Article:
Globus is a non-painful sensation of a tightness or a lump/foreign body in the throat that is not associated with dysphagia and may actually improve during meals. While several otorhinolaryngologic, thyroid, and esophageal disorders have been linked to globus, cause-and-effect relationships are difficult to establish. Consequently, though part of the evaluation, objective otorhinolaryngologic and esophageal testing is often negative. The presence of alarm symptoms, particularly pain, weight loss, dysphagia, or odynophagia is indications for objective testing. A diagnosis of idiopathic globus requires exclusion of pharyngeal, laryngeal, and esophageal disorders with laryngoscopy, endoscopy, high-resolution manometry, barium radiography, and/or ambulatory reflux monitoring. A trial of acid-suppressive therapy may be reasonable in the absence of alarm symptoms, especially if concurrent reflux symptoms are identified. Ablation of heterotopic gastric mucosa in the proximal esophagus has been reported to improve globus symptoms. Beyond these specific approaches, further management of idiopathic globus consists of reassurance, neuromodulators, and complementary approaches. Globus has a benign course with no long-term consequences, and the overall prognosis is good as the magnitude of symptoms may decline over time.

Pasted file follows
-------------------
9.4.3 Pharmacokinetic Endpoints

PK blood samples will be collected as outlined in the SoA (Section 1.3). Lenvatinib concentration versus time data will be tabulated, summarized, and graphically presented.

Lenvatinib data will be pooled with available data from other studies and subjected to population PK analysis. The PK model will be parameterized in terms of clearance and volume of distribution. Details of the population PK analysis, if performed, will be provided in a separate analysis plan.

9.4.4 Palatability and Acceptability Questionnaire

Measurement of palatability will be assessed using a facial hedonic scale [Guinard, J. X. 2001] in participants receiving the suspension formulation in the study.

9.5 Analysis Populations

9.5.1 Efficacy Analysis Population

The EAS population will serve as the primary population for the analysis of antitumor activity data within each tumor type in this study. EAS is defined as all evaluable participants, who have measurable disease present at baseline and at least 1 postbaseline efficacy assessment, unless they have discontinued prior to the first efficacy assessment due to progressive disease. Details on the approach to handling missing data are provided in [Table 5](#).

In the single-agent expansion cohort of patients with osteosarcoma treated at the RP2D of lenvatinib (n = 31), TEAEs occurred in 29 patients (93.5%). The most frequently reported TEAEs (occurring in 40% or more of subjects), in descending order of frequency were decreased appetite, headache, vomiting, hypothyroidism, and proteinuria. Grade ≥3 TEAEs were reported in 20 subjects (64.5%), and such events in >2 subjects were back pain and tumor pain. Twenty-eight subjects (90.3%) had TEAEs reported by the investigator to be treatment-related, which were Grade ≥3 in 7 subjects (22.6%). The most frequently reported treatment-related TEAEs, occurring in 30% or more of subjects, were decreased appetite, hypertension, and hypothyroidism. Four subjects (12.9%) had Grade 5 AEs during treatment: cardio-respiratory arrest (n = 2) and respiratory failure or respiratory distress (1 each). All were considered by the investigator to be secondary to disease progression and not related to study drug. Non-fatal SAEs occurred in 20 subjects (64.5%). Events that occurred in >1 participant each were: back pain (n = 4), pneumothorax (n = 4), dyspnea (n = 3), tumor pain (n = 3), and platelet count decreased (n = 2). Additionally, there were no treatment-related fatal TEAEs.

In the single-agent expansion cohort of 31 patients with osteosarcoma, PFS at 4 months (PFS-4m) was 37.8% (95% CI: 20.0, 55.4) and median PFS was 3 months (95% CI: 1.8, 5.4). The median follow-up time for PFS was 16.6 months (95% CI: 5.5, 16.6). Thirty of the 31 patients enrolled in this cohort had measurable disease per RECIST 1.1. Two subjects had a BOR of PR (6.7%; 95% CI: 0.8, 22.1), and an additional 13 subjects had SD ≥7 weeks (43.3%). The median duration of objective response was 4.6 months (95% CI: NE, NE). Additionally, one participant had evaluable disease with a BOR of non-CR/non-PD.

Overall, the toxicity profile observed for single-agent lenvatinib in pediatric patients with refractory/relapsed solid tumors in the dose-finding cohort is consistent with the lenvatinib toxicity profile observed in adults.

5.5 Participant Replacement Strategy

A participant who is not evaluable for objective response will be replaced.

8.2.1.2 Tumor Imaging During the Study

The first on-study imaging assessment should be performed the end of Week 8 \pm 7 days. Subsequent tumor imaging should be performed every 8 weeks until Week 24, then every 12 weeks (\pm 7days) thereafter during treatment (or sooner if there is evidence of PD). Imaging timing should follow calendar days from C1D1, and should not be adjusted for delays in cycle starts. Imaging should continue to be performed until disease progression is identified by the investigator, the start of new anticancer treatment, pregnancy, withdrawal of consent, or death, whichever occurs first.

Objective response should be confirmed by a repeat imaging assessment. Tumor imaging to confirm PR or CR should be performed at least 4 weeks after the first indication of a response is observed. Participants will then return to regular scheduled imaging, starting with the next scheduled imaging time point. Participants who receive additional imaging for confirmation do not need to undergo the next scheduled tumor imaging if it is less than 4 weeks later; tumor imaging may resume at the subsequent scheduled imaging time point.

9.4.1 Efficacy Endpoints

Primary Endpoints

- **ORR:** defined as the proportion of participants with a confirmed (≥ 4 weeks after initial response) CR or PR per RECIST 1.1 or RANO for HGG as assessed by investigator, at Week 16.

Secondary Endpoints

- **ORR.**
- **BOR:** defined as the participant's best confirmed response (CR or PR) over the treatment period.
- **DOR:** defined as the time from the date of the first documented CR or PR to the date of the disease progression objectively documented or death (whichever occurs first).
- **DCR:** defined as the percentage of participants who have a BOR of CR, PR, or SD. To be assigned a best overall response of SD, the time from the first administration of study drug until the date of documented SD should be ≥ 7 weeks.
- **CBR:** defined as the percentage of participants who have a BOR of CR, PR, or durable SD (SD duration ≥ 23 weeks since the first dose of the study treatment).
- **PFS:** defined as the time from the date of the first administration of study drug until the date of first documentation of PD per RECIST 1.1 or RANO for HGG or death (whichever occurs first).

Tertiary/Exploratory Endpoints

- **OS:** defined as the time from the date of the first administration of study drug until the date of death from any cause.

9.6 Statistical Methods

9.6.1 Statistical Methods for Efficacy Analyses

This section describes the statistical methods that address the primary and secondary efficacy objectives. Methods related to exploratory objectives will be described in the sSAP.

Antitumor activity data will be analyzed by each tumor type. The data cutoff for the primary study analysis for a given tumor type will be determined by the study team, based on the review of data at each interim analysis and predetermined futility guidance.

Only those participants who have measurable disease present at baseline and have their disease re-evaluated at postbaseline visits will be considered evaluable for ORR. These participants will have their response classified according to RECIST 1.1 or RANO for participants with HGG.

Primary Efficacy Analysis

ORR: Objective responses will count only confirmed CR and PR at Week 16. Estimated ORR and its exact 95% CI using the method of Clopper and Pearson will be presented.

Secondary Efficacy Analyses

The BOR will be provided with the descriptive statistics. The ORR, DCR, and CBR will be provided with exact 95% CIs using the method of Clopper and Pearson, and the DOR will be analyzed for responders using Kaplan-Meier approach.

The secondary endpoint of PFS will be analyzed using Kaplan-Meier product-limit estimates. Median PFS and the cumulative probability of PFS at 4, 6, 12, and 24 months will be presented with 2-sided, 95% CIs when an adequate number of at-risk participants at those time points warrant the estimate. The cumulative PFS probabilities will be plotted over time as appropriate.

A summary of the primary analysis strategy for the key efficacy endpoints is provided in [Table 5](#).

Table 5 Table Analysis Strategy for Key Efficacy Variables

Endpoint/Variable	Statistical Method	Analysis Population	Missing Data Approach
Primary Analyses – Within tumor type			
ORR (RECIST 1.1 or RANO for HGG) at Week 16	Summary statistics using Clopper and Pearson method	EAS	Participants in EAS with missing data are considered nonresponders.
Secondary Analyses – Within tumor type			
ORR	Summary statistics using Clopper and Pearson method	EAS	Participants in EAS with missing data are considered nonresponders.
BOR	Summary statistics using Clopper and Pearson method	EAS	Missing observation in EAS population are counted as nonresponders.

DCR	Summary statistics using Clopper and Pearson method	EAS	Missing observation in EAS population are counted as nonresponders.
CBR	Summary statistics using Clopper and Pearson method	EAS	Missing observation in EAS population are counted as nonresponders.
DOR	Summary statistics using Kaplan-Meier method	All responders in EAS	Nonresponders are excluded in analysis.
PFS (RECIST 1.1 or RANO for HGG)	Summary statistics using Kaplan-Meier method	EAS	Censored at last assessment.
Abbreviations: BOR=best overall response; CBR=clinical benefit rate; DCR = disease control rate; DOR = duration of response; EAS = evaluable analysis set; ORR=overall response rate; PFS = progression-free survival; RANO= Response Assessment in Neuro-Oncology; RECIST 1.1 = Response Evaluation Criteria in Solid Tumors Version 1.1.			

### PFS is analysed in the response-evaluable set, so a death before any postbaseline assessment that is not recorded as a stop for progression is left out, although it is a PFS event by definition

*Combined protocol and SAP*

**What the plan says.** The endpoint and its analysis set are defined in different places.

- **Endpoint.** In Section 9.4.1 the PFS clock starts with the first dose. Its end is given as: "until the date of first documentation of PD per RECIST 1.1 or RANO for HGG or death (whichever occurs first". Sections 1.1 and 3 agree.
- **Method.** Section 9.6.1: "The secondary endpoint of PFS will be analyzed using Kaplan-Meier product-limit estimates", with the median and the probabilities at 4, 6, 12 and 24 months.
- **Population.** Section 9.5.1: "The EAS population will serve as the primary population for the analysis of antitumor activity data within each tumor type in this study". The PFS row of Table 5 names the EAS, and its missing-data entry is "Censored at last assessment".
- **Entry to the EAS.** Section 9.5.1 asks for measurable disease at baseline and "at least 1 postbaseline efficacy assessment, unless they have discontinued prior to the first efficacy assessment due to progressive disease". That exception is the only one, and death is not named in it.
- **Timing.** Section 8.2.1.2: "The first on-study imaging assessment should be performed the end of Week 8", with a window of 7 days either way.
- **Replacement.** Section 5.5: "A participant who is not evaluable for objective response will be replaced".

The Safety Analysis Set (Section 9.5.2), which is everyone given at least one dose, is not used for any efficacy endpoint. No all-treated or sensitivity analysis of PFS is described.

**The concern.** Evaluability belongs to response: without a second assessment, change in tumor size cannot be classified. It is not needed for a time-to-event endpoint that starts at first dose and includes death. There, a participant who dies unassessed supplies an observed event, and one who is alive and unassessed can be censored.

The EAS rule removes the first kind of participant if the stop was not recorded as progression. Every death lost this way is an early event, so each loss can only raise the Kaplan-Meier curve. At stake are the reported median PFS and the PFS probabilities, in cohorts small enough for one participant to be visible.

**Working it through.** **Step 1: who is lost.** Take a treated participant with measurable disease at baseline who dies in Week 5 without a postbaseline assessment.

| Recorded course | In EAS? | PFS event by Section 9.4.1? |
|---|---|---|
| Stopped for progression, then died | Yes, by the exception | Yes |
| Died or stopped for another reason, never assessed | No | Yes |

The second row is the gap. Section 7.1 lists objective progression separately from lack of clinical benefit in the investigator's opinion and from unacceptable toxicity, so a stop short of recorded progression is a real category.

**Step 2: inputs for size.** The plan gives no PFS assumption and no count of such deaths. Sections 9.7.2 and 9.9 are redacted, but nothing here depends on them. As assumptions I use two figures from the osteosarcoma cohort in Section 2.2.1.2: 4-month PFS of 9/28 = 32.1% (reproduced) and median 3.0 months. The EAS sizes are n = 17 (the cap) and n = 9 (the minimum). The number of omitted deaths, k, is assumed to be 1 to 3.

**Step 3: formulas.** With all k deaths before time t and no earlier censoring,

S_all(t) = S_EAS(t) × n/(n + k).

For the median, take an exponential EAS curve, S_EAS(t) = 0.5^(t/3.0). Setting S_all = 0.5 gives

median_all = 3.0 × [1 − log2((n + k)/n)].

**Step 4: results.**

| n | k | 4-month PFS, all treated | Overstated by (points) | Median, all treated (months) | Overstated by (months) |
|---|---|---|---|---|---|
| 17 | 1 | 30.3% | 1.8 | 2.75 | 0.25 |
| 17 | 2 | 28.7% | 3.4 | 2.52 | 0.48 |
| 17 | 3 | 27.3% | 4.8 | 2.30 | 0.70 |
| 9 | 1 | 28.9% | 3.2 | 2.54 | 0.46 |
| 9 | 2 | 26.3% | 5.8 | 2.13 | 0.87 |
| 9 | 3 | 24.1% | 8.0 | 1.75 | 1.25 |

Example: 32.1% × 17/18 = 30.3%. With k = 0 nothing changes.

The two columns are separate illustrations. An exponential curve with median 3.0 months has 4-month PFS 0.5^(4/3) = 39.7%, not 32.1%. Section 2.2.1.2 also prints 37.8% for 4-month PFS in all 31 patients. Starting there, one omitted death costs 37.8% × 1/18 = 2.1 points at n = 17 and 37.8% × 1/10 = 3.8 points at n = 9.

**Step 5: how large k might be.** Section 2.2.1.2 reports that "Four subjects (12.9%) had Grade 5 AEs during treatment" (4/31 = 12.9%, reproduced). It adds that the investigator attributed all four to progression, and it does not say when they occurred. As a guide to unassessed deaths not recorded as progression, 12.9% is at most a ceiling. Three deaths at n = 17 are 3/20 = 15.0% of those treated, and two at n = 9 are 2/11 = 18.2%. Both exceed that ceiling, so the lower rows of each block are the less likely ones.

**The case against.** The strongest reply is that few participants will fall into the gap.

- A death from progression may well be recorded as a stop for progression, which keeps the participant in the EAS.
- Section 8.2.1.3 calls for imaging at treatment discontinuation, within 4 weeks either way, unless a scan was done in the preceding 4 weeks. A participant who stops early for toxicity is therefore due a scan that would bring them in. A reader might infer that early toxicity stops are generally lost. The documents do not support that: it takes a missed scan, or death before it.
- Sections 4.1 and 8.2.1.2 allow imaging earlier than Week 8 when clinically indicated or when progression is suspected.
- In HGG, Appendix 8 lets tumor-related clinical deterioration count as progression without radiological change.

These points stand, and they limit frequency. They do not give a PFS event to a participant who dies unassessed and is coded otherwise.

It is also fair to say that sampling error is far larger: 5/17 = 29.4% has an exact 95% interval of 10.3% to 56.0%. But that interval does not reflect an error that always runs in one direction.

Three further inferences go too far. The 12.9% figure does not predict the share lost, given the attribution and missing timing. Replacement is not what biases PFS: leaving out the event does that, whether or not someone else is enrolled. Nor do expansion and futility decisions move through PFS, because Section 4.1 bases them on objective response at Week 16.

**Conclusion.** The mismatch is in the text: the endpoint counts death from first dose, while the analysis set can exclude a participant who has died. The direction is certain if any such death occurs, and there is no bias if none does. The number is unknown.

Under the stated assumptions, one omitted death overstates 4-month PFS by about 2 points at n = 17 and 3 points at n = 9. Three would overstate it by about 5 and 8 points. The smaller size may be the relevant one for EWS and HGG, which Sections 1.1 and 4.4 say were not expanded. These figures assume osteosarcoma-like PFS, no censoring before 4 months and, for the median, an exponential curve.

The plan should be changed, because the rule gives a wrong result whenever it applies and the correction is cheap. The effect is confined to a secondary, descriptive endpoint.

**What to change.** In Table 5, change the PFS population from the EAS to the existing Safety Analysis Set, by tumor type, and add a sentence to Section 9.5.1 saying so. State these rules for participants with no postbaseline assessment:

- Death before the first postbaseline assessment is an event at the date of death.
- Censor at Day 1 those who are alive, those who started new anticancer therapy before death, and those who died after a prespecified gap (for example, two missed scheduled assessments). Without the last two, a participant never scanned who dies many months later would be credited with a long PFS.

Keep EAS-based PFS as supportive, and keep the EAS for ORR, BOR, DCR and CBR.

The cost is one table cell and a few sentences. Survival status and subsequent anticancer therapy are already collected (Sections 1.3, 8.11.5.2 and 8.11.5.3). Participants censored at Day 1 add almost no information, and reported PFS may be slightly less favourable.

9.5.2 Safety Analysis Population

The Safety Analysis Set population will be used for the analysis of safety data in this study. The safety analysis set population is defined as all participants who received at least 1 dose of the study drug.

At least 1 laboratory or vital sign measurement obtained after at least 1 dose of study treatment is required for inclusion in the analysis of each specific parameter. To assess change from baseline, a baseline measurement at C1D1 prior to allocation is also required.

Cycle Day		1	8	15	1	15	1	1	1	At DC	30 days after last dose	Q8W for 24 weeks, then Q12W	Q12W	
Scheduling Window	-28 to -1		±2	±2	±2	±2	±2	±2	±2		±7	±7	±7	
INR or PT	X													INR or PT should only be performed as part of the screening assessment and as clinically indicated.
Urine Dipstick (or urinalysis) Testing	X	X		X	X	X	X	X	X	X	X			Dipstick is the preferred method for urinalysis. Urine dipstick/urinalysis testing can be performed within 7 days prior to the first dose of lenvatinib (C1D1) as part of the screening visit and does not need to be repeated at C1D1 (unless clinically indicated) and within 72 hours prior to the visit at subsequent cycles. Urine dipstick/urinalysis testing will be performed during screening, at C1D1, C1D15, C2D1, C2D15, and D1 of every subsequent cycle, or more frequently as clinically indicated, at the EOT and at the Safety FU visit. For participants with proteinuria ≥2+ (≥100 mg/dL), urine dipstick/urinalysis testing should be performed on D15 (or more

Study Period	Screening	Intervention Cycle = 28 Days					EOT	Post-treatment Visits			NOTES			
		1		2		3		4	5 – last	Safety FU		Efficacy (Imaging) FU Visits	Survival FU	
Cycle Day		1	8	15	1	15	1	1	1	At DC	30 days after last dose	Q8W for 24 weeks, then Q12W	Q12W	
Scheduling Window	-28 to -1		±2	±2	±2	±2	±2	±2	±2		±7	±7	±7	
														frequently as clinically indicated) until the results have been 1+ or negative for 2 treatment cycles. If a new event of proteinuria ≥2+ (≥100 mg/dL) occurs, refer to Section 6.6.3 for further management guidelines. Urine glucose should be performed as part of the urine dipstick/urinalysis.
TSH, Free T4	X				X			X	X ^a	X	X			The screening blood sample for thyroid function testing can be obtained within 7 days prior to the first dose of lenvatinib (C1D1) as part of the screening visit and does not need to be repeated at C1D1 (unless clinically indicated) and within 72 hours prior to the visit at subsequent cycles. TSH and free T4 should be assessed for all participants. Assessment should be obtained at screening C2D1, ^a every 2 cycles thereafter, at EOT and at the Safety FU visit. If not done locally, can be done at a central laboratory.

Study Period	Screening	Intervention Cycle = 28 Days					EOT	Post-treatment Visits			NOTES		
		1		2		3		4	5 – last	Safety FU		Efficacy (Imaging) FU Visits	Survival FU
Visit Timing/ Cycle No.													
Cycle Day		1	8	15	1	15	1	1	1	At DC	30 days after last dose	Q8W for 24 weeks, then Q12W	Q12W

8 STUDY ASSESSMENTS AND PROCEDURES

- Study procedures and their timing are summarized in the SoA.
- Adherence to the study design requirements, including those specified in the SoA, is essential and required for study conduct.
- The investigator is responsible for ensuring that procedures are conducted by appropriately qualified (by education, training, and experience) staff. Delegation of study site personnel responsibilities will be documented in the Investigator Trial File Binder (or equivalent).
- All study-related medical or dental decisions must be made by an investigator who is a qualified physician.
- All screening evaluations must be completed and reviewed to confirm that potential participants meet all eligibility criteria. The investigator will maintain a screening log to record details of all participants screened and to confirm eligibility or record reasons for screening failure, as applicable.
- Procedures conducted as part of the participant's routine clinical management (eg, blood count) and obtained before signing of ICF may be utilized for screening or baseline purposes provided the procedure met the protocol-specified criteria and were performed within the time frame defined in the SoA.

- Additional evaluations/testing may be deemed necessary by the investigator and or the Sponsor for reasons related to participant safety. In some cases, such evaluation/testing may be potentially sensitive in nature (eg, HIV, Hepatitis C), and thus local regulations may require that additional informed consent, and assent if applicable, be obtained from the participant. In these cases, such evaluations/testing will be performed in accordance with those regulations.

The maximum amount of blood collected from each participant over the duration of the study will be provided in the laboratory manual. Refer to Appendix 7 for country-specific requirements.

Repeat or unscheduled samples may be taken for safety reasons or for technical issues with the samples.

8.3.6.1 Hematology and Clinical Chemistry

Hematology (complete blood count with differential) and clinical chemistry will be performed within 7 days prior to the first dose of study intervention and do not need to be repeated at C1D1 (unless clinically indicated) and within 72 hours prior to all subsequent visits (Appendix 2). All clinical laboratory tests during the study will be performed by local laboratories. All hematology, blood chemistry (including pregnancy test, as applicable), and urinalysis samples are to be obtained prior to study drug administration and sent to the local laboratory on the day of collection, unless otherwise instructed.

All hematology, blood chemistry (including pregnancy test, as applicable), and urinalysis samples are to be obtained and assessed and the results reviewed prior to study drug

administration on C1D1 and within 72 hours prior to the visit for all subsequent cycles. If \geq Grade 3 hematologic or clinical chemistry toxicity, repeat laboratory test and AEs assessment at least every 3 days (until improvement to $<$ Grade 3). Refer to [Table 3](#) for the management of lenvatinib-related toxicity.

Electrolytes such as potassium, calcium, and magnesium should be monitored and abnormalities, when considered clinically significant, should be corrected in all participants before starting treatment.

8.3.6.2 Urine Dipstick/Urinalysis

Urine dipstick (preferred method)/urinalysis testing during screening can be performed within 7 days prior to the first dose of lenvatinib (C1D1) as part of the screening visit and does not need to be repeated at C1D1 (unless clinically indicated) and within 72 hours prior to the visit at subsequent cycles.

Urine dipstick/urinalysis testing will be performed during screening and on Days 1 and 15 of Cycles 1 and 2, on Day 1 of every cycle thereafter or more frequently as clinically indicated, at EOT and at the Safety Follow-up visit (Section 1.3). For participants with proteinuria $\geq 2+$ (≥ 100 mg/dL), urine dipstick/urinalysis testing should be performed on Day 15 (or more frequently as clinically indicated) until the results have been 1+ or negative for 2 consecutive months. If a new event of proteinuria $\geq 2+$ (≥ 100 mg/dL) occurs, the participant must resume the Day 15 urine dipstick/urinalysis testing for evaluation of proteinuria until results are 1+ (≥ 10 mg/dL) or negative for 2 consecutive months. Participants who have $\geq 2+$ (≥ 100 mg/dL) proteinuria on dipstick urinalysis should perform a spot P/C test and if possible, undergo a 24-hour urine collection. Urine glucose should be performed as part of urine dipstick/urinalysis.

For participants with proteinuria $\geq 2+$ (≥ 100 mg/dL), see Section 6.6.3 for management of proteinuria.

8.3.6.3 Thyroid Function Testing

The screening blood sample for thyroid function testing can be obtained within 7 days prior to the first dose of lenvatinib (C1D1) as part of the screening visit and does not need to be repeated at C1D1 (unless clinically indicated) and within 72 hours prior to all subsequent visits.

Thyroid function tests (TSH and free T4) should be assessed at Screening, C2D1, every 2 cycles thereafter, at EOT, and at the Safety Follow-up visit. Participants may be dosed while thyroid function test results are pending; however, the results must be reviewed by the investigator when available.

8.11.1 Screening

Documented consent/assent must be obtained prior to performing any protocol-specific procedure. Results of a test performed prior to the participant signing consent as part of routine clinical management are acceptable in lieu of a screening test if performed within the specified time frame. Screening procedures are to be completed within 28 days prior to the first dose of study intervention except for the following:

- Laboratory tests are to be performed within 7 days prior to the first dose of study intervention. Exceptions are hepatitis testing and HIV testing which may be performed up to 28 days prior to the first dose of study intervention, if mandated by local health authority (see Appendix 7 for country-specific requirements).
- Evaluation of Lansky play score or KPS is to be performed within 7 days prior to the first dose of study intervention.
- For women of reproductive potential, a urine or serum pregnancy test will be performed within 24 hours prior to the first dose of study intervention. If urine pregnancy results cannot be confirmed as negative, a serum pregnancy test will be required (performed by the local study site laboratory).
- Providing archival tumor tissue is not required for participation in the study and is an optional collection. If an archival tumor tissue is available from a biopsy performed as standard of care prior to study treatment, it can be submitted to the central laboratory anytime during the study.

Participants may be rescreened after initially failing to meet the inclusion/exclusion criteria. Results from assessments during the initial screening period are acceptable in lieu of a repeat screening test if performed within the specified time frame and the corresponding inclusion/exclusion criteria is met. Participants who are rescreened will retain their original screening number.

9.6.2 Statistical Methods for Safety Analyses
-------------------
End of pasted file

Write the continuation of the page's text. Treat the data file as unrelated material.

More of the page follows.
Keywords: ambulatory reflux monitoring; globus; high-resolution manometry; neuromodulators; videofluoroscopy.
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